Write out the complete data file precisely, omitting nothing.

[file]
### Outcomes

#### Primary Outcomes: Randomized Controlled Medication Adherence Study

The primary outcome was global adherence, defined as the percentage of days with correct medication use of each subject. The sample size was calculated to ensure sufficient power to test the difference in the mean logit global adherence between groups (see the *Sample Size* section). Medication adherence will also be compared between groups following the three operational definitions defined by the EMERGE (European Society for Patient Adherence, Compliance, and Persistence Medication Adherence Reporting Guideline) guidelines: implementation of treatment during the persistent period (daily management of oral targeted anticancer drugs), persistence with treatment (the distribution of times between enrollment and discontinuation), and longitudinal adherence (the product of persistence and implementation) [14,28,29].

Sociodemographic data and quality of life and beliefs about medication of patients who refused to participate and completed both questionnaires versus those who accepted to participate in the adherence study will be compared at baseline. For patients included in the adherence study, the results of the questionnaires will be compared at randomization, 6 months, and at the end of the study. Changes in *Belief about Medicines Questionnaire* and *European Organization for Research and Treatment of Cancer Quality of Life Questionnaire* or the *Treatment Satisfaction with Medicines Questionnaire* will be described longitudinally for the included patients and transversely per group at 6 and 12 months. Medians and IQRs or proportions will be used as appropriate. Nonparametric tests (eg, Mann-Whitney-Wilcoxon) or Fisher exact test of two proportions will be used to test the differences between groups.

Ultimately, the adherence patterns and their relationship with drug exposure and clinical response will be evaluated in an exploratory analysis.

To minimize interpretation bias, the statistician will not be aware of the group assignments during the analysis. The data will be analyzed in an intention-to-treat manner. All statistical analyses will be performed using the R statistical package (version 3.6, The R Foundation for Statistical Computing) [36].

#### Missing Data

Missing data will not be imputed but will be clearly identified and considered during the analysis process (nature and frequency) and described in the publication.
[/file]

### Outcomes

#### Primary Outcomes: Randomized Controlled Medication Adherence Study

The primary outcome was global adherence, defined as the percentage of days with correct medication use of each subject. The sample size was calculated to ensure sufficient power to test the difference in the mean logit global adherence between groups (see the *Sample Size* section). Medication adherence will also be compared between groups following the three operational definitions defined by the EMERGE (European Society for Patient Adherence, Compliance, and Persistence Medication Adherence Reporting Guideline) guidelines: implementation of treatment during the persistent period (daily management of oral targeted anticancer drugs), persistence with treatment (the distribution of times between enrollment and discontinuation), and longitudinal adherence (the product of persistence and implementation) [14,28,29].

Sociodemographic data and quality of life and beliefs about medication of patients who refused to participate and completed both questionnaires versus those who accepted to participate in the adherence study will be compared at baseline. For patients included in the adherence study, the results of the questionnaires will be compared at randomization, 6 months, and at the end of the study. Changes in *Belief about Medicines Questionnaire* and *European Organization for Research and Treatment of Cancer Quality of Life Questionnaire* or the *Treatment Satisfaction with Medicines Questionnaire* will be described longitudinally for the included patients and transversely per group at 6 and 12 months. Medians and IQRs or proportions will be used as appropriate. Nonparametric tests (eg, Mann-Whitney-Wilcoxon) or Fisher exact test of two proportions will be used to test the differences between groups.

Ultimately, the adherence patterns and their relationship with drug exposure and clinical response will be evaluated in an exploratory analysis.

To minimize interpretation bias, the statistician will not be aware of the group assignments during the analysis. The data will be analyzed in an intention-to-treat manner. All statistical analyses will be performed using the R statistical package (version 3.6, The R Foundation for Statistical Computing) [36].

#### Missing Data

Missing data will not be imputed but will be clearly identified and considered during the analysis process (nature and frequency) and described in the publication.